We have politicians, journalists and the public carrying on about how terrible it is they even had a baby, citing a lack of contraceptive access or abortion access as two of the main culprits.    When around 60% of all pregnancies occur when the couple is using contraception, access to it is hardly the issue in an unintended pregnancy.     

Abortion advocates often talk about the stigma that women face when they experience abortion, even though the evidence doesn’t support such a position at all.   In fact, as we see in the story of this young family, Jayden and Jenifer have been extremely stigmatised for having a baby because of their ages before they have had any opportunity to demonstrate any parenting ability at all.    That is true stigma.    This has also occurred in a way that may be irreparably harmful to all of them, unless they are now offered the assistance they should have been entitled to before such an unjust treatment was applied.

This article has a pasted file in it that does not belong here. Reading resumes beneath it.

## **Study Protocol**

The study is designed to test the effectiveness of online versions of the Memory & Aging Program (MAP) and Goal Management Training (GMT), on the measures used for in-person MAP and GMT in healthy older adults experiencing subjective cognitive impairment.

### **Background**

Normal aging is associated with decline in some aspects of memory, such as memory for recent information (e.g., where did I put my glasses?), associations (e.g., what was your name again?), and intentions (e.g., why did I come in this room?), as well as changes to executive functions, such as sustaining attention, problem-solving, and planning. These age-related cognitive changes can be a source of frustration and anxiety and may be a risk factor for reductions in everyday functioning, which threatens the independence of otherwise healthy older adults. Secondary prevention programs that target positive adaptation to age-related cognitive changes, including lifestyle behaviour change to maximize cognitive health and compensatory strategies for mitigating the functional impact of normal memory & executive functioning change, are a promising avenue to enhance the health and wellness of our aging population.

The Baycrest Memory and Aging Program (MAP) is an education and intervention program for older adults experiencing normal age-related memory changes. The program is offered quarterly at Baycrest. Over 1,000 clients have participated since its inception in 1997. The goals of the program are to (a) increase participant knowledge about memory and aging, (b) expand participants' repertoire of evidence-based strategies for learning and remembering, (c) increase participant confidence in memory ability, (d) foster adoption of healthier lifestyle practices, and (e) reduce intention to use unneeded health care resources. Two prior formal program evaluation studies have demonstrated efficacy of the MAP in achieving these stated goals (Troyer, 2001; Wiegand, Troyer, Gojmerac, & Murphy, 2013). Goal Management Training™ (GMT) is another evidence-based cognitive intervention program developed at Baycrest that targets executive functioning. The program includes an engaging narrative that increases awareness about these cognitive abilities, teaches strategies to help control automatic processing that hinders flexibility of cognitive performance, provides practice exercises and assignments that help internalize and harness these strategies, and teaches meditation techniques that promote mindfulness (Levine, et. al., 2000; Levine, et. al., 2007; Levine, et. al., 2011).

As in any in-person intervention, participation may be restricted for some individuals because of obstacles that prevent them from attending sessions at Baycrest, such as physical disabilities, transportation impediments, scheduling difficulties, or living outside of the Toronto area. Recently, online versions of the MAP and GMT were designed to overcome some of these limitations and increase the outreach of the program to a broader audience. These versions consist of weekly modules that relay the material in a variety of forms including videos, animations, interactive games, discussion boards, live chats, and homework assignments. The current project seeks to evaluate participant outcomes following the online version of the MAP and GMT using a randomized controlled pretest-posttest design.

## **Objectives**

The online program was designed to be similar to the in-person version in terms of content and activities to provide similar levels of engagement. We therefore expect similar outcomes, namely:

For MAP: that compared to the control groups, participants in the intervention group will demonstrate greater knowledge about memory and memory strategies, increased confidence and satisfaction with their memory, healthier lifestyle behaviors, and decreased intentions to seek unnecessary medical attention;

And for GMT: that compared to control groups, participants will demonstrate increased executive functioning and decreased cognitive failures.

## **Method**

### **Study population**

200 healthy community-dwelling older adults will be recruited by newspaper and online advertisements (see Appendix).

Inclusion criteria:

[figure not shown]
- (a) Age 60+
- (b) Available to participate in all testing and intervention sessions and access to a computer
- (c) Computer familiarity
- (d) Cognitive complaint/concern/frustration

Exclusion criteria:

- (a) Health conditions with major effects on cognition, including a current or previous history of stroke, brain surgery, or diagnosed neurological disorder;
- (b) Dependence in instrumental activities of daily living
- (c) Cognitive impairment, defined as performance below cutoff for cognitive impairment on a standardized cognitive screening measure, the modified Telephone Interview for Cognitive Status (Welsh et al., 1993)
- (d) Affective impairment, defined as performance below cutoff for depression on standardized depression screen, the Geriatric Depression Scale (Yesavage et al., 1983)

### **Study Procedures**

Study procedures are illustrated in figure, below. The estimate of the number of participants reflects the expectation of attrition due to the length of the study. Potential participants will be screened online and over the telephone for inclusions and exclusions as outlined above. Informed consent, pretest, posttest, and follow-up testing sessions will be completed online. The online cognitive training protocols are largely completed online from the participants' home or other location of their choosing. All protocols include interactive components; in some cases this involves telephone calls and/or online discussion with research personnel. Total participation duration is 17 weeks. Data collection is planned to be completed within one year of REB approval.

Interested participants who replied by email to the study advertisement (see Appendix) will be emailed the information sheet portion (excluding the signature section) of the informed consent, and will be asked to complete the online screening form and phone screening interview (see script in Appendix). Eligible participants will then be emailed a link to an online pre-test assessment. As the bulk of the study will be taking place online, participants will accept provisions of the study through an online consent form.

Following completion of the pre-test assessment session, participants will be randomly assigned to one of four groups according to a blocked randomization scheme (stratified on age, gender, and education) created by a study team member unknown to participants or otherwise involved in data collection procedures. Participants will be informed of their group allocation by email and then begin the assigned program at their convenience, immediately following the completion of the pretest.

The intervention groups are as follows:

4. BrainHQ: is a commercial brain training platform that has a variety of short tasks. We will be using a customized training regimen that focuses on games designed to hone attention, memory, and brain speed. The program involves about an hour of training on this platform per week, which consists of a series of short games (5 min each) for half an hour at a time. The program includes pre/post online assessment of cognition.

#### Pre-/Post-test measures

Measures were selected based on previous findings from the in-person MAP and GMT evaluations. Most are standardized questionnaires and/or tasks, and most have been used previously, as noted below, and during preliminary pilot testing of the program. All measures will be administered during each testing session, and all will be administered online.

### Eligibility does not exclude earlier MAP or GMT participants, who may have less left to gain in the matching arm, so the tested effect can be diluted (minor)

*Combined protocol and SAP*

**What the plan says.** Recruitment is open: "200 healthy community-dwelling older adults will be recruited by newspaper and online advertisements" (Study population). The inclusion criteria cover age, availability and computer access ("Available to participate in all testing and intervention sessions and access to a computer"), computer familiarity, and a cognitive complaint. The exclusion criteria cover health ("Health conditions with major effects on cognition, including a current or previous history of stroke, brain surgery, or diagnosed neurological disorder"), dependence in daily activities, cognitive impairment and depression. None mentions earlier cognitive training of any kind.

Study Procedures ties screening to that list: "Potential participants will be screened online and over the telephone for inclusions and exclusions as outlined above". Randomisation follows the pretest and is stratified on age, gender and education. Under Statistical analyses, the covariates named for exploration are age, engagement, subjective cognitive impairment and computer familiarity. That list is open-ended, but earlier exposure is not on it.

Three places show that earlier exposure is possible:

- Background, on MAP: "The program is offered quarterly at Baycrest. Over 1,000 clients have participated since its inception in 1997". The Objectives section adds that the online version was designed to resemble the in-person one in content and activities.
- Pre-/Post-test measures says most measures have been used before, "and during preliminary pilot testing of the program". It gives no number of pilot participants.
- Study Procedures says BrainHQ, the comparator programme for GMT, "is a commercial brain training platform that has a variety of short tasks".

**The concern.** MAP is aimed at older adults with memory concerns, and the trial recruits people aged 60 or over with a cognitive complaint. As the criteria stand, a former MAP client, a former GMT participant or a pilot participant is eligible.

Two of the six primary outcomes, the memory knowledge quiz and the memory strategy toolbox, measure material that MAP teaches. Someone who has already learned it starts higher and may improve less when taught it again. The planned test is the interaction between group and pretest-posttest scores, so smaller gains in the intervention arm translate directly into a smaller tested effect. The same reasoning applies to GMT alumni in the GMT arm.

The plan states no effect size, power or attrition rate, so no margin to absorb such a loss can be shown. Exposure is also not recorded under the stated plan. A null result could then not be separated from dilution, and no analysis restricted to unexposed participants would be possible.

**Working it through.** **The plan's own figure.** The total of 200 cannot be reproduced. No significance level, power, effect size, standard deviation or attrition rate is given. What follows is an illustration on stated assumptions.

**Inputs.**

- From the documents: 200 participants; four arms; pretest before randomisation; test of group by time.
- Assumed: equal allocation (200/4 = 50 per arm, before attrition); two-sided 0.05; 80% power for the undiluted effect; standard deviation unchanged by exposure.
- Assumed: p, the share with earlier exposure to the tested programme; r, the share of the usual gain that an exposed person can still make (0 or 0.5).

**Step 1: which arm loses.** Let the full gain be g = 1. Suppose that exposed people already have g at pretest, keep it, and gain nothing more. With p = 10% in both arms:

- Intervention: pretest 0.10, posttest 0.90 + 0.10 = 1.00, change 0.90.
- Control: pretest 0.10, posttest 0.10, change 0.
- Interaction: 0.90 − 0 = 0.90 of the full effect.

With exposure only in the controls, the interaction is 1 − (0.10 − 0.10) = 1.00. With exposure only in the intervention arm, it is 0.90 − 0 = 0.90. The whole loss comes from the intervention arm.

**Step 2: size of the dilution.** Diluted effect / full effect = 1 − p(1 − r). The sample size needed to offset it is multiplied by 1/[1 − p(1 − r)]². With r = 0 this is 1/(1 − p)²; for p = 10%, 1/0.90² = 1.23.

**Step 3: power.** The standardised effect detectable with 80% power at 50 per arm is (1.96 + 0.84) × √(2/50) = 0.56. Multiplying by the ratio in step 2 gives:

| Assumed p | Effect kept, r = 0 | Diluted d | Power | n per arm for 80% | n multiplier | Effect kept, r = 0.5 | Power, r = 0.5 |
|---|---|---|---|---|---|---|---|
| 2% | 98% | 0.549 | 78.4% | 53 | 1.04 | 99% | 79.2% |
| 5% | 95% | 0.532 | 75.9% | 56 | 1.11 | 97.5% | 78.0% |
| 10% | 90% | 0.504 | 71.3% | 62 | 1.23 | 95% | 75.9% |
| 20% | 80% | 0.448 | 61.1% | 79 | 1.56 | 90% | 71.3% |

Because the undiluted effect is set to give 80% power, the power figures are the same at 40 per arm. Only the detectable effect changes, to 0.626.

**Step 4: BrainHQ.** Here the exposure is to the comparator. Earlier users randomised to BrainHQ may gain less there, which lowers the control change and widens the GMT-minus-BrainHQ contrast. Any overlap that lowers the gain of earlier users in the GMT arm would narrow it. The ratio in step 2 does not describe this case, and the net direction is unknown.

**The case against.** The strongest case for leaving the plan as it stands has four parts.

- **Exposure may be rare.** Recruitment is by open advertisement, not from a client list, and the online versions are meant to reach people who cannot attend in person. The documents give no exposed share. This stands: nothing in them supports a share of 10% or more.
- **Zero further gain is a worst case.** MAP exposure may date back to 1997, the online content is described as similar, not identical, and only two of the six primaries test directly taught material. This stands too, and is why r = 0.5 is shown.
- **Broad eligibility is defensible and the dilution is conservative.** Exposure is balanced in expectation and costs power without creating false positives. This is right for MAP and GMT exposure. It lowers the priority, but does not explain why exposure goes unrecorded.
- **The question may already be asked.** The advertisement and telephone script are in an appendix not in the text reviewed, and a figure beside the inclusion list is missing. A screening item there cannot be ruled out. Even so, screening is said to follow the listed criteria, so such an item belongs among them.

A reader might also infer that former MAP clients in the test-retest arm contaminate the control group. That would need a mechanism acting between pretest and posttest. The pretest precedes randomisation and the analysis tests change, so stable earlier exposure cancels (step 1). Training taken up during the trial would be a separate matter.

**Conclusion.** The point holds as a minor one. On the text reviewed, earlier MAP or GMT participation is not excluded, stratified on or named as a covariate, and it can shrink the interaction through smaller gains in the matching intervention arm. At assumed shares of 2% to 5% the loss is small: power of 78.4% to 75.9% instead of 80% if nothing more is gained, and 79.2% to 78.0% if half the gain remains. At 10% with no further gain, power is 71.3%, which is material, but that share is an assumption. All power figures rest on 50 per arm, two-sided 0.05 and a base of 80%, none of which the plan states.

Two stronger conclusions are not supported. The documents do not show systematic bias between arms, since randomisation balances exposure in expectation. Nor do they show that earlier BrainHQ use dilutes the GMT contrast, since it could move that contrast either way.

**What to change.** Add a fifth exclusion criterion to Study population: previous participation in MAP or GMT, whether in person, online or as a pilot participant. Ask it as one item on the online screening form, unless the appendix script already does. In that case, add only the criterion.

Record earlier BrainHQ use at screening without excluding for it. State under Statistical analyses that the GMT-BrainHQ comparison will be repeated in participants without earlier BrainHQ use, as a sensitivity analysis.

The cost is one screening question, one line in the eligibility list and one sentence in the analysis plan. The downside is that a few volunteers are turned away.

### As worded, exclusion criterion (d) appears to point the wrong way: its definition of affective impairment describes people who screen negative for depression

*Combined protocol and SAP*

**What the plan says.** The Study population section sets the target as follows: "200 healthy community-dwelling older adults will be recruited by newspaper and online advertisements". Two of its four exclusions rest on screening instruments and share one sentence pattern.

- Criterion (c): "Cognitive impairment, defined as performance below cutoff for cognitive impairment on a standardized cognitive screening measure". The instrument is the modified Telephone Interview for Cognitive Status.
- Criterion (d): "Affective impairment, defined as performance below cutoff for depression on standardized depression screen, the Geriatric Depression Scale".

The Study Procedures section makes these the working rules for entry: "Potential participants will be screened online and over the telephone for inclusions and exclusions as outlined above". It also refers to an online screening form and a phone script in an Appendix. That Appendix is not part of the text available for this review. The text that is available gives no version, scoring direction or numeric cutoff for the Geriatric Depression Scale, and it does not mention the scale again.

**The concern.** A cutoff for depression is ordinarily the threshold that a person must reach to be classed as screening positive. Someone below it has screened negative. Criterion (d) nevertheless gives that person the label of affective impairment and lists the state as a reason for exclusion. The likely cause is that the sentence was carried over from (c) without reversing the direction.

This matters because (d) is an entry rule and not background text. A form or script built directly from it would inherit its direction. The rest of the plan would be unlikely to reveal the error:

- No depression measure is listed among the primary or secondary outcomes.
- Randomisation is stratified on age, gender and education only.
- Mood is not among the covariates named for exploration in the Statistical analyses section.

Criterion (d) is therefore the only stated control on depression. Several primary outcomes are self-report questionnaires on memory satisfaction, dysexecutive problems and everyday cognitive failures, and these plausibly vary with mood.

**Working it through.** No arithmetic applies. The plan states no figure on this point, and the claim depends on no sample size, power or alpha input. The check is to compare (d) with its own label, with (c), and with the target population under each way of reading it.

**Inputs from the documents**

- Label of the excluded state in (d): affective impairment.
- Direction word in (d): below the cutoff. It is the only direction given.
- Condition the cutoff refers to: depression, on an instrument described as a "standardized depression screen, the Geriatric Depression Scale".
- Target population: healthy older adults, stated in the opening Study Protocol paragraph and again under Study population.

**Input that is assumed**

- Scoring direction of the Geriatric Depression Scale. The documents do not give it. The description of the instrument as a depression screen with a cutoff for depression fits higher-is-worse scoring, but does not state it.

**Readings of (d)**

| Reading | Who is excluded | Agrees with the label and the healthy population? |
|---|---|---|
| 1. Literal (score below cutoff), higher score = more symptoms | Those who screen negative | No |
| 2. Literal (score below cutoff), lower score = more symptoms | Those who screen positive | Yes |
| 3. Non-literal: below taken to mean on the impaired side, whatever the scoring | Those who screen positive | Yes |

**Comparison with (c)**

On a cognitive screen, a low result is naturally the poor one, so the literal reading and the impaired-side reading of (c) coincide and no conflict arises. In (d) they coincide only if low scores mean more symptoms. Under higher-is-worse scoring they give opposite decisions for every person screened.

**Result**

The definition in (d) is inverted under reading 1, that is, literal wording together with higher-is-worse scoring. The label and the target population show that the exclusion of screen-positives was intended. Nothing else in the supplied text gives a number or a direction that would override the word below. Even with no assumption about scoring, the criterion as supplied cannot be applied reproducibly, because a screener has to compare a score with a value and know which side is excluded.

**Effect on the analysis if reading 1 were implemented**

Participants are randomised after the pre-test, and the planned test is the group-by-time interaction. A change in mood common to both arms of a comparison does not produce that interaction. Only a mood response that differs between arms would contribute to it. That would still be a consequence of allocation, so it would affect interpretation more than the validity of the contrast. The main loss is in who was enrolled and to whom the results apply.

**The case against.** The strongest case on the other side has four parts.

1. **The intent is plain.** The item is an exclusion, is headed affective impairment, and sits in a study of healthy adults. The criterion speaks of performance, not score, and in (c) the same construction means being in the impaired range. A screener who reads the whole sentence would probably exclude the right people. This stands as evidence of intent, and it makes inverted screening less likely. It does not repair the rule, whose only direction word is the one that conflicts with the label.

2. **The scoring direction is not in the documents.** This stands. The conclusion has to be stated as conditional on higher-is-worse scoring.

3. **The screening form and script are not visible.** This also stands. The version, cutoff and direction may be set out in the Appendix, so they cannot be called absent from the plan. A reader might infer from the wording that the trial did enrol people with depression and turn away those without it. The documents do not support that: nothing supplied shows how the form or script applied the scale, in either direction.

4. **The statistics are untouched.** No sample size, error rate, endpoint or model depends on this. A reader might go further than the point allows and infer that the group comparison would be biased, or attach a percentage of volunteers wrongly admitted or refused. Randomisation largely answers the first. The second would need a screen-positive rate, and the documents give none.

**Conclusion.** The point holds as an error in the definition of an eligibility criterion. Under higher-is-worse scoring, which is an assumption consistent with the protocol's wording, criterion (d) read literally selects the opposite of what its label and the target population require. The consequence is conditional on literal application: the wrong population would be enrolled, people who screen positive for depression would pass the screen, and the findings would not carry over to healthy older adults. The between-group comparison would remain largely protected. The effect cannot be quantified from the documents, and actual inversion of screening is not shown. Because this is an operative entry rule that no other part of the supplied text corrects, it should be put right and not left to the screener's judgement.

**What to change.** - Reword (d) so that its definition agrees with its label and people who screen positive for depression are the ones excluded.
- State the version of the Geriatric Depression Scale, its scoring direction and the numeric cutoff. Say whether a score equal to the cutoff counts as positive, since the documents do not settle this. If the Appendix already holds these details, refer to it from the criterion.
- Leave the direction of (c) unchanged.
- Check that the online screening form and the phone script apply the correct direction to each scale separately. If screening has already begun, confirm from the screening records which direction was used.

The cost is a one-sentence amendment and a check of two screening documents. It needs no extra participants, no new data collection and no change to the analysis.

When we continue to demean the birth of any baby to any mother by suggesting abortion access would have been better, we have sunk so low in our value of life that it is hard to imagine it could get any worse.  Except perhaps the stealing of a young mother’s child.